This is an archived copy of the 2015-16 catalog. To access the most recent version of the catalog, please visit http://bulletin.ndsu.edu.

Department of Computer Science

cs.ndsu.edu

The Department of Computer Science at NDSU offers degrees or certificates in the following undergraduate and graduate areas:

  • Bachelor of Arts: Computer Science (web development emphasis)
  • Bachelor of Science: Computer Science, double major in Computer Science and Mathematics, double major in Computer Science and Physics. 4+1 Bachelor's to Master's degree program.
  • Master of Science: Computer Science, Software Engineering¬†
  • Master of Software Engineering:¬† (also available as an online distance program)
  • Ph.D.: Computer Science, Software Engineering
  • Graduate Certificate: Digital Enterprise (e-commerce), Software Engineering

A minor in computer science is also offered.

Advisers will provide students with personal attention in formulating programs with personal attention tailored to the interests and abilities of the individual student. For students with no computer experience, introductory courses are offered in the standard curriculum for majors. Students with some computing experience may contact the Department to arrange for an examination to receive credit for one or more of our courses (the student still registers and pays for the course, but does not have to attend or do any assignments or tests). It is possible for advanced undergraduate students to take graduate courses while completing the undergraduate program.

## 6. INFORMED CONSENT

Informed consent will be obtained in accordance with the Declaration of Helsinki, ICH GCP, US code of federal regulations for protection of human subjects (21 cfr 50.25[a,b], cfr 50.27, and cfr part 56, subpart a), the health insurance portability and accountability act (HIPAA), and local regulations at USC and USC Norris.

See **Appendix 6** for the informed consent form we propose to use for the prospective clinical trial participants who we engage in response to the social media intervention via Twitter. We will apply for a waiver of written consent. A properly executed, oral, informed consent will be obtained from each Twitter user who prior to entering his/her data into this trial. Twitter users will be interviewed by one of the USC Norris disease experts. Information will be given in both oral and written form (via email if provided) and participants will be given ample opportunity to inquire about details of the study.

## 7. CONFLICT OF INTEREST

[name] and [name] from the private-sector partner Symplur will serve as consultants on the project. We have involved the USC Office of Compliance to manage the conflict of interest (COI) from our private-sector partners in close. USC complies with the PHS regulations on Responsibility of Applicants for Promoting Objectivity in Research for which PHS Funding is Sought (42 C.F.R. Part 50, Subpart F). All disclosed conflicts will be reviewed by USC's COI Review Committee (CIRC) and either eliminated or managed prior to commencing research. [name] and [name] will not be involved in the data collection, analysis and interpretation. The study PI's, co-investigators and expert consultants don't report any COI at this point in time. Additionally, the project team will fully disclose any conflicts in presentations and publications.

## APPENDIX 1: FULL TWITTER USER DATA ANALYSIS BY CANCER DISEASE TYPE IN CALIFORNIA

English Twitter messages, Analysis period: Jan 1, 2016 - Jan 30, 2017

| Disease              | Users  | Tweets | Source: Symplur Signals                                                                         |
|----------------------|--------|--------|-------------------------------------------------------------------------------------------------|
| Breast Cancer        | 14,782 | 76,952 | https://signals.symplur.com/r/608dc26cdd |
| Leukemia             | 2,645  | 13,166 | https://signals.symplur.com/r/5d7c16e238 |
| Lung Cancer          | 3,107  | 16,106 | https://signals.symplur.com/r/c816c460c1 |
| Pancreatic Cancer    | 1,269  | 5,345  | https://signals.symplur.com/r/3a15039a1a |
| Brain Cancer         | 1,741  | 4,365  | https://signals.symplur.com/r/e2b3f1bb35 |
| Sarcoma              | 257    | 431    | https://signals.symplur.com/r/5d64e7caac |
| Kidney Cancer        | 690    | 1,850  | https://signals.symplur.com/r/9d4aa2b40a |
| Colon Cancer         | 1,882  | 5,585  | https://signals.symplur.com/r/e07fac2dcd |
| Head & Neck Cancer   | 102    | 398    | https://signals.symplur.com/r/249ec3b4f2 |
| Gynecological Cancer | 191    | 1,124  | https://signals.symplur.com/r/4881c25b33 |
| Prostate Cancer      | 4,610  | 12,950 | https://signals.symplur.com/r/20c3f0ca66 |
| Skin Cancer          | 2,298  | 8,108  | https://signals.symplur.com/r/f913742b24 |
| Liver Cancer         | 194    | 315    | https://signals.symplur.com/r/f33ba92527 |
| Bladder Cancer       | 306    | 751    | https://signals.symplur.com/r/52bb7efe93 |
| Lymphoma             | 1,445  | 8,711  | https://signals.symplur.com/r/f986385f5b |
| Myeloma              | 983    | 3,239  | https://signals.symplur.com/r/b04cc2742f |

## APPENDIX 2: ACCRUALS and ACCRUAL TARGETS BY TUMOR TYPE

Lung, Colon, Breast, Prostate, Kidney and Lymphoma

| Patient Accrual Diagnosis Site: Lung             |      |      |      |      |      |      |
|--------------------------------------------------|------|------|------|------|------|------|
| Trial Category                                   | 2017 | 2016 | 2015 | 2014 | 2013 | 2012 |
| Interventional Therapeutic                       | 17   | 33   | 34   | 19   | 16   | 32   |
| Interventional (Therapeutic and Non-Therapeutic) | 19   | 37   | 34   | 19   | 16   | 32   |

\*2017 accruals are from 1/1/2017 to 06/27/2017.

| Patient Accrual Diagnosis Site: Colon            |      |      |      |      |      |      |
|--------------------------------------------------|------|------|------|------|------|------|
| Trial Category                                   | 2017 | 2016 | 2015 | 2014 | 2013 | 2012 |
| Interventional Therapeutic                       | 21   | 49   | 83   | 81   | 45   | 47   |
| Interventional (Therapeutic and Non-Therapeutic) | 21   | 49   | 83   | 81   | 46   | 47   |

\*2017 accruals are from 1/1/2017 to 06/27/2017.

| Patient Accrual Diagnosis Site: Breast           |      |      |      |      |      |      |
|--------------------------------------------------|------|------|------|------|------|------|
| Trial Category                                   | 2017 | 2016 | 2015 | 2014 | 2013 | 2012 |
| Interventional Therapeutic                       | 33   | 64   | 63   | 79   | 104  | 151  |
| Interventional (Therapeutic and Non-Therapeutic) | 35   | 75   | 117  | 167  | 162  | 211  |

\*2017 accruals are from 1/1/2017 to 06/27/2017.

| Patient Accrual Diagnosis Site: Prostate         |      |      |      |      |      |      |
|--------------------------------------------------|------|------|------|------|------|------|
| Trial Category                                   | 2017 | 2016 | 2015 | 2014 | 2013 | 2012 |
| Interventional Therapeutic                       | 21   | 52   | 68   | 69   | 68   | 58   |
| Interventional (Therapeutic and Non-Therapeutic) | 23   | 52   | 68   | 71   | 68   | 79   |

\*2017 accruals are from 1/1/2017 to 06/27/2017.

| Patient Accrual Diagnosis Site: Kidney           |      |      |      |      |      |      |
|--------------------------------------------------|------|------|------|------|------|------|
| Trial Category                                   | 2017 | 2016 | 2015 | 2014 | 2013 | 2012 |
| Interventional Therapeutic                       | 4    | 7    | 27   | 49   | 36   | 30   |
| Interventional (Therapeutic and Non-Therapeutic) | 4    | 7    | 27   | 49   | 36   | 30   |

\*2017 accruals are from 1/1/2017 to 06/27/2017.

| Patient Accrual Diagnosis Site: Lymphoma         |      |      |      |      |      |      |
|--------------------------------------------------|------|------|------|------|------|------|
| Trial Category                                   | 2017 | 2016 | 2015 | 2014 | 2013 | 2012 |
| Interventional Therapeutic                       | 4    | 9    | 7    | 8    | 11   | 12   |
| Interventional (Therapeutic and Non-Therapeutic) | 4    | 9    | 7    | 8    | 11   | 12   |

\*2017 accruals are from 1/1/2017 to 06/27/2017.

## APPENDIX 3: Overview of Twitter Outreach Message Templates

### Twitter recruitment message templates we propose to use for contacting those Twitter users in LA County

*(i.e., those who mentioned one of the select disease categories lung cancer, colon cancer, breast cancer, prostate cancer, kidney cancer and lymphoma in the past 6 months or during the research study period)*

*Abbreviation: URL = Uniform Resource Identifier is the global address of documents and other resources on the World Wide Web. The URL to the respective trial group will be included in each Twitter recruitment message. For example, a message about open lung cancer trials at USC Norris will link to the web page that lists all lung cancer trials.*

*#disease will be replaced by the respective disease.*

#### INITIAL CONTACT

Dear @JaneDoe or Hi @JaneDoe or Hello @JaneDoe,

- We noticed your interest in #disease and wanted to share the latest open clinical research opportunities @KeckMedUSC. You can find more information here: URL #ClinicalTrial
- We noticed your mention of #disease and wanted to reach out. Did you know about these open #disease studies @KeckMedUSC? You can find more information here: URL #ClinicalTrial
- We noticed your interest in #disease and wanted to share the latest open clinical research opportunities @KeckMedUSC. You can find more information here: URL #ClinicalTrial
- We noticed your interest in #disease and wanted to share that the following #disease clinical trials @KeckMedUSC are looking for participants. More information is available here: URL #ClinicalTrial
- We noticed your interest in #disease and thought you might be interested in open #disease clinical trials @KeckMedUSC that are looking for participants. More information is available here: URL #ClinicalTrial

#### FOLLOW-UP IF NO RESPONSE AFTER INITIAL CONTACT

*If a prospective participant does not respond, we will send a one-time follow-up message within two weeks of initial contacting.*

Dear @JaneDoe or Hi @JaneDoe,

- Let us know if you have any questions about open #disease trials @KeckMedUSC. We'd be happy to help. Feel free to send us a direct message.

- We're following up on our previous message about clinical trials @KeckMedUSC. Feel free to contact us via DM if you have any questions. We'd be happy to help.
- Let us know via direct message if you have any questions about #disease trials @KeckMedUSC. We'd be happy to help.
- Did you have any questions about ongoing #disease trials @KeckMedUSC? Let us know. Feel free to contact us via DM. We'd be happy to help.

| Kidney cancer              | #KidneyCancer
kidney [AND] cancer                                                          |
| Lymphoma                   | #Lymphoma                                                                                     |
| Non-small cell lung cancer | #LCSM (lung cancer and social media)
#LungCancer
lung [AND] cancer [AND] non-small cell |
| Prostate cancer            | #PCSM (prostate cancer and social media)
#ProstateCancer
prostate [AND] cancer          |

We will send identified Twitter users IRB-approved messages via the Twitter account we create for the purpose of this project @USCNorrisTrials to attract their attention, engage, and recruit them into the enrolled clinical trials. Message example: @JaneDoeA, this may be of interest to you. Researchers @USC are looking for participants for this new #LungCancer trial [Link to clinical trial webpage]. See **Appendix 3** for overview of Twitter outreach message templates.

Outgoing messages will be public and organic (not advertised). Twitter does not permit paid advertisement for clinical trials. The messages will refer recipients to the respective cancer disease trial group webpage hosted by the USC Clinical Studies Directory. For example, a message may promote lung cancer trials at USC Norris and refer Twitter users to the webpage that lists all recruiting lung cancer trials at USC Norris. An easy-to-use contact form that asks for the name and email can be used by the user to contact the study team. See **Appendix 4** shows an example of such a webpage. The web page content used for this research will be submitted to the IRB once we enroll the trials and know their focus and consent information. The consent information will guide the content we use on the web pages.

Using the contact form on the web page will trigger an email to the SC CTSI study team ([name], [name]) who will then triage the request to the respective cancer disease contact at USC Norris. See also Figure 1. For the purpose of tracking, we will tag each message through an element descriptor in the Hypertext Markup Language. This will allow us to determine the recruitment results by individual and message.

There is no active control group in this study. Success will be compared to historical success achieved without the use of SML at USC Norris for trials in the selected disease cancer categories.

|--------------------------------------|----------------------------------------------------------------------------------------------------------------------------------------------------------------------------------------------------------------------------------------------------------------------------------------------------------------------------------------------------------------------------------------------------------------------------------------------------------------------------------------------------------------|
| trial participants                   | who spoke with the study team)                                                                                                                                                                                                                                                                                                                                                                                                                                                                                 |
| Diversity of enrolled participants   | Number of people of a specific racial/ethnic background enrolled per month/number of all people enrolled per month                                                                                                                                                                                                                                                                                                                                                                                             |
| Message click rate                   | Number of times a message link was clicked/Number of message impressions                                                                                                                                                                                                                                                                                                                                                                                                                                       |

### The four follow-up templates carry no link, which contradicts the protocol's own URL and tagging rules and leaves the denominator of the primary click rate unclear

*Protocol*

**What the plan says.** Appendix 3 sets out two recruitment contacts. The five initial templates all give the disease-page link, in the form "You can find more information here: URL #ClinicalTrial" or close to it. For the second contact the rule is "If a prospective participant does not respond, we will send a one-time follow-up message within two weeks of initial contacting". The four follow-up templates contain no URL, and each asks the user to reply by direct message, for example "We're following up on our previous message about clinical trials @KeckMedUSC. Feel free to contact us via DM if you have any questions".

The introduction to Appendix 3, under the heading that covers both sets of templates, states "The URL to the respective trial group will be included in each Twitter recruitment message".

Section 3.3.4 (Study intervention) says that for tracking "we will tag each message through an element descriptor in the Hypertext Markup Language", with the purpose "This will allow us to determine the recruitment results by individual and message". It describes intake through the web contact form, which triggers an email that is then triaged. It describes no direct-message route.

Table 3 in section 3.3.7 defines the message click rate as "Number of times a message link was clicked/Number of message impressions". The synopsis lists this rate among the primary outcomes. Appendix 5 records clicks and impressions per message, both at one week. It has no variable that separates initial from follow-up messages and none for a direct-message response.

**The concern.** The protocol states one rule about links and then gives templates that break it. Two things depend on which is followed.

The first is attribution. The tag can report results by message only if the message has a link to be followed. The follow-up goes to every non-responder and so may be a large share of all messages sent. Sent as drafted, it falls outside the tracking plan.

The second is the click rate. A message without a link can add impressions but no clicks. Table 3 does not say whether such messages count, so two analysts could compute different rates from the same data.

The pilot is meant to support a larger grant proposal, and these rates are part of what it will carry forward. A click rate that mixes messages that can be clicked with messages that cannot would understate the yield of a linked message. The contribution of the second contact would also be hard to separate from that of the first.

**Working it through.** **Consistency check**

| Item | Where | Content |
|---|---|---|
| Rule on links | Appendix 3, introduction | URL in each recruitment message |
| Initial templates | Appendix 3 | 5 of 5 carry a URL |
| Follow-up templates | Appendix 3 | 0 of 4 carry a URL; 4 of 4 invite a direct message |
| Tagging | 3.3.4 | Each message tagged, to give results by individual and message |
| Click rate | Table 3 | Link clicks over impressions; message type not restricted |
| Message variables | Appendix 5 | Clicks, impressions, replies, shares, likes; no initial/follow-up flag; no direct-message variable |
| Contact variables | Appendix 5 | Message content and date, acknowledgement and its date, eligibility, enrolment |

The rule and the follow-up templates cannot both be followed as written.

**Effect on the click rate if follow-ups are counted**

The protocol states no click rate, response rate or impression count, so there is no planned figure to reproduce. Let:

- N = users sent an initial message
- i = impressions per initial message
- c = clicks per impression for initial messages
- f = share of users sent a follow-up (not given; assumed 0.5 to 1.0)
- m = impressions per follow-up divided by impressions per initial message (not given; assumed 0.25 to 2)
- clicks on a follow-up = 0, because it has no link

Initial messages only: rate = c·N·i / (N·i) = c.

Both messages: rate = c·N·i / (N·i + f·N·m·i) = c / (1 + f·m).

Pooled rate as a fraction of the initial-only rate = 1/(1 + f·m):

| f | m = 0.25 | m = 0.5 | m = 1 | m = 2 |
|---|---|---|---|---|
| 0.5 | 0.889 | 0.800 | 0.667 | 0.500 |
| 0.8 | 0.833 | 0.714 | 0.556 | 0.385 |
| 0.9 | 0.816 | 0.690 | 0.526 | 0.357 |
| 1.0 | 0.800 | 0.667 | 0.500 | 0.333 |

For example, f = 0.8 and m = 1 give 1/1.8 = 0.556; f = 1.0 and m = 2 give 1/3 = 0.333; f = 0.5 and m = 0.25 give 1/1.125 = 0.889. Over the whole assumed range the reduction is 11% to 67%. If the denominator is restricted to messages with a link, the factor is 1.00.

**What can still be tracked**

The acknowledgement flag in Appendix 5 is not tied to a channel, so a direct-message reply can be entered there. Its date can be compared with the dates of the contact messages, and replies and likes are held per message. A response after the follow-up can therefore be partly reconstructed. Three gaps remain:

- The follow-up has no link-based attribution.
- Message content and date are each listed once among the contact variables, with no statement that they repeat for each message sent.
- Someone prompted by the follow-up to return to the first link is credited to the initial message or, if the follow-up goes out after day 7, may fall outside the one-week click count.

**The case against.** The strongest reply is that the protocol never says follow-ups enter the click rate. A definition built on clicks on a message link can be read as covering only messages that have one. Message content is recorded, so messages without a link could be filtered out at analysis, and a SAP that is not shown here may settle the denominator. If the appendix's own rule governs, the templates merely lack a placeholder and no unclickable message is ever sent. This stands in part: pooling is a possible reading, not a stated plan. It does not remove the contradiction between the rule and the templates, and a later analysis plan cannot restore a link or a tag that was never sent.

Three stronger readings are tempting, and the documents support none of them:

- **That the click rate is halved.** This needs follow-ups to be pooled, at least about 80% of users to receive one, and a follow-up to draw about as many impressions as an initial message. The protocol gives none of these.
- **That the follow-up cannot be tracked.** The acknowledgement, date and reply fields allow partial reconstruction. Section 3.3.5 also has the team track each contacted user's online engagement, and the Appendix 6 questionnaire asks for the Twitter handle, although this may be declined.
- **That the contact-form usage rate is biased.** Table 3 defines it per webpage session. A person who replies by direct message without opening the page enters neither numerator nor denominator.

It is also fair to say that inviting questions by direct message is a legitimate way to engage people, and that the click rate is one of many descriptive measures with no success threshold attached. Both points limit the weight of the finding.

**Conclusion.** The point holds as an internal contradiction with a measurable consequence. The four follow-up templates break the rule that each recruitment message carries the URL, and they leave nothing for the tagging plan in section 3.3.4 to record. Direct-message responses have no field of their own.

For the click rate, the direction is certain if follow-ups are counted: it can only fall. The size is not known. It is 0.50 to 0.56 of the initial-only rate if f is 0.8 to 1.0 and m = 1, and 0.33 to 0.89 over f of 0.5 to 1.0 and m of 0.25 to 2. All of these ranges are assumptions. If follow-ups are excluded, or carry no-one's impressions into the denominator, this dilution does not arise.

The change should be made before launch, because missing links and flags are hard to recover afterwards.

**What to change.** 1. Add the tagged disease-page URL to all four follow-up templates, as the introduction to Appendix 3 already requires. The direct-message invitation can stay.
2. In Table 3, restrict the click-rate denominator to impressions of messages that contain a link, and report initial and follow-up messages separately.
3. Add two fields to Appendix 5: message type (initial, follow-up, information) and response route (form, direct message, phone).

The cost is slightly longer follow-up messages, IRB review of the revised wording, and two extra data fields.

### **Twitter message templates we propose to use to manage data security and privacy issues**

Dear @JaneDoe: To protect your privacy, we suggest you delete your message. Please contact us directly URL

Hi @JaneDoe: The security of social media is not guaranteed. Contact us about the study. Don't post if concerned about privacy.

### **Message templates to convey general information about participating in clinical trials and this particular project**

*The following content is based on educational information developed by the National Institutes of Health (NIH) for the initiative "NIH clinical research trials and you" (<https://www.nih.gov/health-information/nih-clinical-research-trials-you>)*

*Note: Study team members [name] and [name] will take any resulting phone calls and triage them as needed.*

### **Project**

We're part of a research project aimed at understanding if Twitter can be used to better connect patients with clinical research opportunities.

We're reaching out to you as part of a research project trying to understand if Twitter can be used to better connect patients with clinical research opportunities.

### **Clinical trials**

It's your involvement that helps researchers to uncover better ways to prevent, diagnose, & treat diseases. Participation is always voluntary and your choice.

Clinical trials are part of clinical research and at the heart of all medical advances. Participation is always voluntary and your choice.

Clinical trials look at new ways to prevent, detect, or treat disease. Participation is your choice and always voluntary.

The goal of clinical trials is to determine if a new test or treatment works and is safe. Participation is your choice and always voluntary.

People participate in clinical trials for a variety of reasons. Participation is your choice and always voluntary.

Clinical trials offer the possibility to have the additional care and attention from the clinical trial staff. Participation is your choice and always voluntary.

Graduates in computer science might choose a job in technology development, business, agriculture, industry, non-profit, education, research, or government. Their work might be in any of these areas: systems analysis, software development, security, information assurance, bioinformatics, Web development, networking, information system development, data base management, software systems, computer operating systems, game development, technical support, systems for process control, automation systems, simulation models, design and development of new computer systems, or management.

Graduates of the computer science program have recently accepted employment in major local and national businesses and industries. Many have chosen positions in North Dakota and adjoining states. With the wide use of computers and the Internet there is a growing need for computer specialists within North Dakota, the region, and the nation. Graduates are typically offered attractive starting salaries. Placement rates are high, and job prospects are projected to grow dramatically in upcoming years.

To be prepared to enter the Computer Science program, a student should have the usual college preparatory courses including at least three years of mathematics. Courses that develop the ability to think logically, to organize, and to analyze are especially important.

Students who have taken college-level courses or who have computer experience can have their work evaluated for possible departmental advanced placement. The results of an Advanced Placement test may be used also.